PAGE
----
The YU Observer has verified that the anonymous writer of this article is a current YU undergraduate student.
In August, I thought I had coronavirus. As any responsible person would, I got tested and, while I waited for my results, I alerted my peers — people I had seen at Shabbat (Sabbath) services, people I had gone on socially distanced walks with, and anyone else I could remember being in contact with.
The responses were mixed. While some of the responses were positive, such as “Hope the test is negative! Feel better!”, others were not nearly so supportive. I received reprimanding messages of “Maybe you should be careful” and “Serves you right” almost as often as messages of compassion.
In the past, “Serves you right” would not have been a typical response to being sick. But as countless headlines remind us each day, we are living in “unprecedented times.” When a person says they have coronavirus, a stigmatized image manifests. Rather than the person being a victim who caught a virus, the person becomes a criminal in the eyes of others: people assume they refuse to wear a mask, social distance, wash their hands, or follow CDC guidelines. Thus, coronavirus is viewed as the punishment God serves to those who “deserve” it for such transgressions.
It seems we have forgotten that coronavirus is, in fact, a highly contagious virus, and not a divine punishment like tzaraas (biblical leprosy). Coronavirus does not spread as a spiritual disease or a judgment, but like an illness — one that does not care how cautious you are. Stigmatizing and judging victims of coronavirus is not necessary or productive.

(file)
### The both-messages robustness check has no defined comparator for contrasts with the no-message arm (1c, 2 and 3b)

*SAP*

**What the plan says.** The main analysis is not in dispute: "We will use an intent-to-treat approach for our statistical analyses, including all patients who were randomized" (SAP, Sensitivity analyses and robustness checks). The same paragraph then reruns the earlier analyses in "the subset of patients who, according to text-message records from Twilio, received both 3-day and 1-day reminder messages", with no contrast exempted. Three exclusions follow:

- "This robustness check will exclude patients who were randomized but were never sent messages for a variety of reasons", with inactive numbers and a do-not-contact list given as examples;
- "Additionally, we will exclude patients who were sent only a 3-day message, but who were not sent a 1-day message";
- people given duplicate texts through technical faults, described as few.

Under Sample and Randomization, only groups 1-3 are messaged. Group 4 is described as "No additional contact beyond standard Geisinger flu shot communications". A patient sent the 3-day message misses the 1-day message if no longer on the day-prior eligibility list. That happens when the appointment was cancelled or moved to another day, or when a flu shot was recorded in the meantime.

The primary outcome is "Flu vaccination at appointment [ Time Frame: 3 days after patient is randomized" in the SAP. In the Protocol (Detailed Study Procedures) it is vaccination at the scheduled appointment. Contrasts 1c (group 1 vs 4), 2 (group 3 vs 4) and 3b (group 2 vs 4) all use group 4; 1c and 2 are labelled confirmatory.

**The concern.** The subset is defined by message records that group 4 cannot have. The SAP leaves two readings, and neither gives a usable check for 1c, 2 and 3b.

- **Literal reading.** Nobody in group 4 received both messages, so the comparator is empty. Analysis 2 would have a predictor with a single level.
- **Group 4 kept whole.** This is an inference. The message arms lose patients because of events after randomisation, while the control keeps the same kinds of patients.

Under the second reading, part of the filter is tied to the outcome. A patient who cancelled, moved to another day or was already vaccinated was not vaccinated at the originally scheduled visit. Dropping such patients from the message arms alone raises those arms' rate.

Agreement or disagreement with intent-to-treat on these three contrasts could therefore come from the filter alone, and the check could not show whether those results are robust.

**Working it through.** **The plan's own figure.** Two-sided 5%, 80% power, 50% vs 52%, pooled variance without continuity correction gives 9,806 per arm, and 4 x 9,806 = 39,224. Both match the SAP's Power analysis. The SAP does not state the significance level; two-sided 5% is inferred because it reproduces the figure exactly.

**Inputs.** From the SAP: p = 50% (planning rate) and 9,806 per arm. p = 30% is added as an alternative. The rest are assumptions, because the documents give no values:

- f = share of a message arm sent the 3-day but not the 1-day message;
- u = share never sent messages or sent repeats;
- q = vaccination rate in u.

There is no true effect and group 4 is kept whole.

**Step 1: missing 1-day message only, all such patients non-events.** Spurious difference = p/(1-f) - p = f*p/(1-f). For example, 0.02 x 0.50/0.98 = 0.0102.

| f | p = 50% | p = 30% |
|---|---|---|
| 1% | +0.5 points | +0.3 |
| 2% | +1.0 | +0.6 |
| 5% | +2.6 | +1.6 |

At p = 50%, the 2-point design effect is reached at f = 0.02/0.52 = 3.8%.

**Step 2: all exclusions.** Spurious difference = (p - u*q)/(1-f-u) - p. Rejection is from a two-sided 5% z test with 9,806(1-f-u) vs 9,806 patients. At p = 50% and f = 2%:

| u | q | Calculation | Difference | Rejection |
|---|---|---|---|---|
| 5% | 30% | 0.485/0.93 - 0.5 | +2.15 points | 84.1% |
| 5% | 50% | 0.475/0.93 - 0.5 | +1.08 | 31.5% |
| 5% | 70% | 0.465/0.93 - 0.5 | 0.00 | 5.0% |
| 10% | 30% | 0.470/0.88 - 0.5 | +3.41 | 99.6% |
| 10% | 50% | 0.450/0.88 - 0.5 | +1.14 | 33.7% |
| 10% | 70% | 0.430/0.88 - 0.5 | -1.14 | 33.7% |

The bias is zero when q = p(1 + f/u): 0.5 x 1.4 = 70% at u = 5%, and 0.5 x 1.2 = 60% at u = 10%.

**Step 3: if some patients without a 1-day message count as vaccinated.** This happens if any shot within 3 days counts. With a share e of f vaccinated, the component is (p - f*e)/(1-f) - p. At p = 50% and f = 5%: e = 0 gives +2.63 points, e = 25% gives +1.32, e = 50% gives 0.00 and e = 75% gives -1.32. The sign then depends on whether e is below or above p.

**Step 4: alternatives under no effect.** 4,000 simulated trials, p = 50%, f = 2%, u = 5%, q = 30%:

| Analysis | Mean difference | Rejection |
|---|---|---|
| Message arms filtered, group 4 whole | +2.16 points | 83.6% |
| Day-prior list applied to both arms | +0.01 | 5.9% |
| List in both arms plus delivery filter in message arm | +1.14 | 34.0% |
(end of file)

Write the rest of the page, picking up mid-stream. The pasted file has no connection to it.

If we have learned anything from the past several months, it is that anyone can get coronavirus, even if we social distance and we wear masks and we take all the precautions we can. As more and more people have tested positive, from praised celebrities to personal loved ones, the contagious quality of the virus has become a more tangible reality. When the world is suffering in a global pandemic, being ravaged by a highly contagious virus that, thus far, has no cure, it should not be a surprise that everyone, even the most cautious people, can get coronavirus.
In fact, stigmatizing coronavirus actually risks increasing the spread. According to medical anthropologist Mitchell Weiss of the Swiss Tropical and Public Health Institute, the immense stigmas placed on coronavirus victims have led not to people necessarily being more careful, but more to avoid getting tested. If a person gets tested, a positive diagnosis can have social repercussions; if a person does not get tested, they can pretend they do not have the potential to spread the virus, and they do not have to face the social repercussions of coronavirus stigma. In terms of public health, it is inarguably more effective to get tests whenever necessary than it is to pretend the problem is not happening. When a simple test or precaution comes with social stigma, no one wants to get tested and take that risk.
It is important to remember that coronavirus is not a reflection of one’s character or hygiene. It is a virus that has spread all over the world, and sometimes people catch it, no matter how cautious and disinfected they are. Moving forward, we must remember that coronavirus is a physical disease, that it is not necessarily the “fault” of the victim, and that stigma is counteractive to the efforts we are all making to flatten the curve.
Thank goodness, I did not have coronavirus in the end. But would you still respect me if I did?